Now you see it, now you don’t

When Jill Abramson takes over as the new executive editor at the end of the summer, The New York Times that she oversees will be a very different organization than it was when she joined it 14 years ago.

The Times’s transition from a print-dominated operation to a digital-minded one has progressed at a striking pace, and in the last few months it has closely resembled a full integration of the old ink-stained approach with the purely electronic. Where once The Times’s online content was prepared by a separate and subordinate “continuous news” operation, it is now managed by the same people who run print.

Traditionally in newspapers, it was the person holding the title of “news editor” who controlled the final content of print pages, often exercising power late at night, long after the top editors had gone home. Now, at The Times, news editors ride herd all day and deep into the night — steering content to digital platforms and, yes, the daily paper.

This integrated system is the product, at least in part, of a months-long study by Ms. Abramson last year. It seems like a good idea that she took the time to prepare herself in this way for the duties of executive editor, which she will assume in early September.

I wish her well as she and her colleagues confront the enormous challenges that The Times faces in such a turbulent period. And as they do, there is one thing in particular that I hope they keep in mind: Like the newsroom itself, the daily news report is evolving rapidly, and The Times will benefit by having clear standards for how mistakes and changes are handled in the fast-paced digital environment.

Unlike print, digital news is often updated throughout the day and night, sometimes many times. Versions evolve and sometimes morph into something quite different. Mistakes happen and are fixed. How The Times tracks and manages this can be very confusing.

For example, in the days after news broke that Arnold Schwarzenegger had fathered a child with his family’s housekeeper before becoming California’s governor, The Times ran an article about her, describing her neighborhood in Bakersfield. Some readers complained that this invaded her privacy.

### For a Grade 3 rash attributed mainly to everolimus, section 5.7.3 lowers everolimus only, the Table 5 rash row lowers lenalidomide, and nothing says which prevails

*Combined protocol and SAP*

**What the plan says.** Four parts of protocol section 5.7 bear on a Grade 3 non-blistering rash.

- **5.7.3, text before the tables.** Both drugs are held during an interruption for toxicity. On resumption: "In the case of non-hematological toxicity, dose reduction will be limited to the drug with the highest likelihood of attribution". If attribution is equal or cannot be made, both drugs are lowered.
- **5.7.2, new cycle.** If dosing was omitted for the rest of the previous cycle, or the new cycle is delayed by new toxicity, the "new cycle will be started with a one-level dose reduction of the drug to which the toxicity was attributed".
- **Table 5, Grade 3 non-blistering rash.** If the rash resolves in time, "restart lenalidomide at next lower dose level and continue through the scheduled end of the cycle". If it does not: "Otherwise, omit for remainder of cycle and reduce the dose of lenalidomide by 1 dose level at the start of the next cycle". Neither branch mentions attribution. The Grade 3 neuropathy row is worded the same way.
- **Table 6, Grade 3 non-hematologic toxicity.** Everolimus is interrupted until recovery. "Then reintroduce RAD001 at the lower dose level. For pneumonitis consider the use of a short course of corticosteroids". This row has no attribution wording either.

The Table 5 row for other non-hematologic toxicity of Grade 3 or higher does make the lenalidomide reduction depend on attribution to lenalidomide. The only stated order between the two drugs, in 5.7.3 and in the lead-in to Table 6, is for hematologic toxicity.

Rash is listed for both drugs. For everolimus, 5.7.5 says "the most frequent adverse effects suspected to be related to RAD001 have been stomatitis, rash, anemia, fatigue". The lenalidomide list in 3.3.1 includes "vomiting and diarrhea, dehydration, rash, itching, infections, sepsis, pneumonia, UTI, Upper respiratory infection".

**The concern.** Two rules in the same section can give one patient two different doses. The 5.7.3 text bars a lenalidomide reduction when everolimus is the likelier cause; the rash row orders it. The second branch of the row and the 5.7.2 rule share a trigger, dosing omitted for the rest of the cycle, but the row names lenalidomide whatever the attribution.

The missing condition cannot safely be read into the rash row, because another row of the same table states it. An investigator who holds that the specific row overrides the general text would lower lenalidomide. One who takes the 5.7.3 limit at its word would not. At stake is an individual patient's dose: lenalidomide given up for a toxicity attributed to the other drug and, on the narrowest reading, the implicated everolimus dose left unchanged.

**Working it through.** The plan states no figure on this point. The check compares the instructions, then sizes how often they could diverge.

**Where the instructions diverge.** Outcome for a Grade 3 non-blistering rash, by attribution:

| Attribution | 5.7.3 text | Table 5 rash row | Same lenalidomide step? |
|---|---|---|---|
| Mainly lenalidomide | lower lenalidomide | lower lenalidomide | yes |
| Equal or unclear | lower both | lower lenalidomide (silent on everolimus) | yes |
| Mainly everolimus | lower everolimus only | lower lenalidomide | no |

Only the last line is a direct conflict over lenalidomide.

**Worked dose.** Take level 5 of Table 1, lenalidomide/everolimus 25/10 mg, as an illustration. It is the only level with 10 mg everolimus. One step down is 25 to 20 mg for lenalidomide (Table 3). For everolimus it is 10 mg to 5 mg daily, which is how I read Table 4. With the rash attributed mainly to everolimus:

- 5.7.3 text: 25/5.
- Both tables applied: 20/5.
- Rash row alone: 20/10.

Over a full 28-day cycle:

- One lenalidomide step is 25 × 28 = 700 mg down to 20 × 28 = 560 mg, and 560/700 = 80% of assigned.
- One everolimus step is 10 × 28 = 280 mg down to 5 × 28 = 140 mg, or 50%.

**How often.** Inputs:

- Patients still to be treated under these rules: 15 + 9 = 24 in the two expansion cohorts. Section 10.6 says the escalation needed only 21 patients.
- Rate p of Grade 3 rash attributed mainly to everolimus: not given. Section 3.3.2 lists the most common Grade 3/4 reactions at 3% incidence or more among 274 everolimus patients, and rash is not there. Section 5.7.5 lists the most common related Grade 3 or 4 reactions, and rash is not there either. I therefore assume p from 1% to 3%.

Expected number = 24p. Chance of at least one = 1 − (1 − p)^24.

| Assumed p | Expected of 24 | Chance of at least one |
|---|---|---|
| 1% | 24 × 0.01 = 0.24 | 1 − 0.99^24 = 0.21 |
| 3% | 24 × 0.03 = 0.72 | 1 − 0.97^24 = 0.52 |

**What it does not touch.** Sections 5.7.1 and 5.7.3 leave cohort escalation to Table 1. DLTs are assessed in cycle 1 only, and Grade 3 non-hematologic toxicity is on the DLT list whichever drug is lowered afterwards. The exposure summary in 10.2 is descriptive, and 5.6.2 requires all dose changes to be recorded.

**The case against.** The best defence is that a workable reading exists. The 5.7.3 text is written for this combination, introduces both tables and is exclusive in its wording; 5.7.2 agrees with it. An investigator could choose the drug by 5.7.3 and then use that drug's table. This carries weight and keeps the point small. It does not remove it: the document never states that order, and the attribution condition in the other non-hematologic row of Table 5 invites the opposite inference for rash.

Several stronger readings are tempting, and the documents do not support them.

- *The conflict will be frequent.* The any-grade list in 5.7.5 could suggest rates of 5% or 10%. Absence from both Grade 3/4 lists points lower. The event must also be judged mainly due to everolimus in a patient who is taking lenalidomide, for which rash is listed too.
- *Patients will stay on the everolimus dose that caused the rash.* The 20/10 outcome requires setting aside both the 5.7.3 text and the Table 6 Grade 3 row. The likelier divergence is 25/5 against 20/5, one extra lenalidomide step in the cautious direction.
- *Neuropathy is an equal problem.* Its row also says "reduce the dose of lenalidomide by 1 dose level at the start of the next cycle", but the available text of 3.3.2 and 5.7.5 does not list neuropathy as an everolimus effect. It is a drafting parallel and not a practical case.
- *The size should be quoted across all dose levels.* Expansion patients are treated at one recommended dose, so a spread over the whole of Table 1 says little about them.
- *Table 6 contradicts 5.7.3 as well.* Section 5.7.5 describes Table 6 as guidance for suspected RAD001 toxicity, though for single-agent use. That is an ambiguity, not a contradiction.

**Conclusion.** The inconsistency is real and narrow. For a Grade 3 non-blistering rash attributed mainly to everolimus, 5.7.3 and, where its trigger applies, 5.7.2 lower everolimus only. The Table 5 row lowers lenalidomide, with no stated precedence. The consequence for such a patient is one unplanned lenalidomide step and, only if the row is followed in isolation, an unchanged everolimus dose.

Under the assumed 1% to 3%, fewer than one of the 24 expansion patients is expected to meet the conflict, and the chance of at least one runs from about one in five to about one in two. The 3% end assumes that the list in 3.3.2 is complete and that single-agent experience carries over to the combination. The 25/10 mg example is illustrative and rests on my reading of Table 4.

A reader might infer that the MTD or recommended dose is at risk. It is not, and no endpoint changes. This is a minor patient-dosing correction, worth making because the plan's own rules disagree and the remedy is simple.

You won’t find that article anywhere on now, though, because later the same day a completely different story, written with a different focus by a different reporter, replaced it online and eventually appeared in the paper. Meanwhile, the original article appeared elsewhere, including on the front page of The Press Democrat, a newspaper in Santa Rosa, Calif., that is owned by The New York Times Company. The story can still be found on that paper’s Web site.

A different example arose on the Op-Ed page, where on May 1 the columnist Ross Douthat responded to the breaking news of Osama bin Laden’s killing by writing a column on Bin Laden’s failure to strike further against America after 9/11. Mr. Douthat had already written a piece for that day, about Libya, which appeared online but then, like the original housekeeper article, went poof when it was replaced — gone forever.

It’s problematic when content just disappears. It can also be problematic in a different way when content changes more subtly as a story evolves through the course of the day. One recent example even involves The Times’s June 2 coverage of Ms. Abramson’s appointment. An early version of the article included this quote from her: “In my house growing up, The Times substituted for religion. If The Times said it, it was the absolute truth.”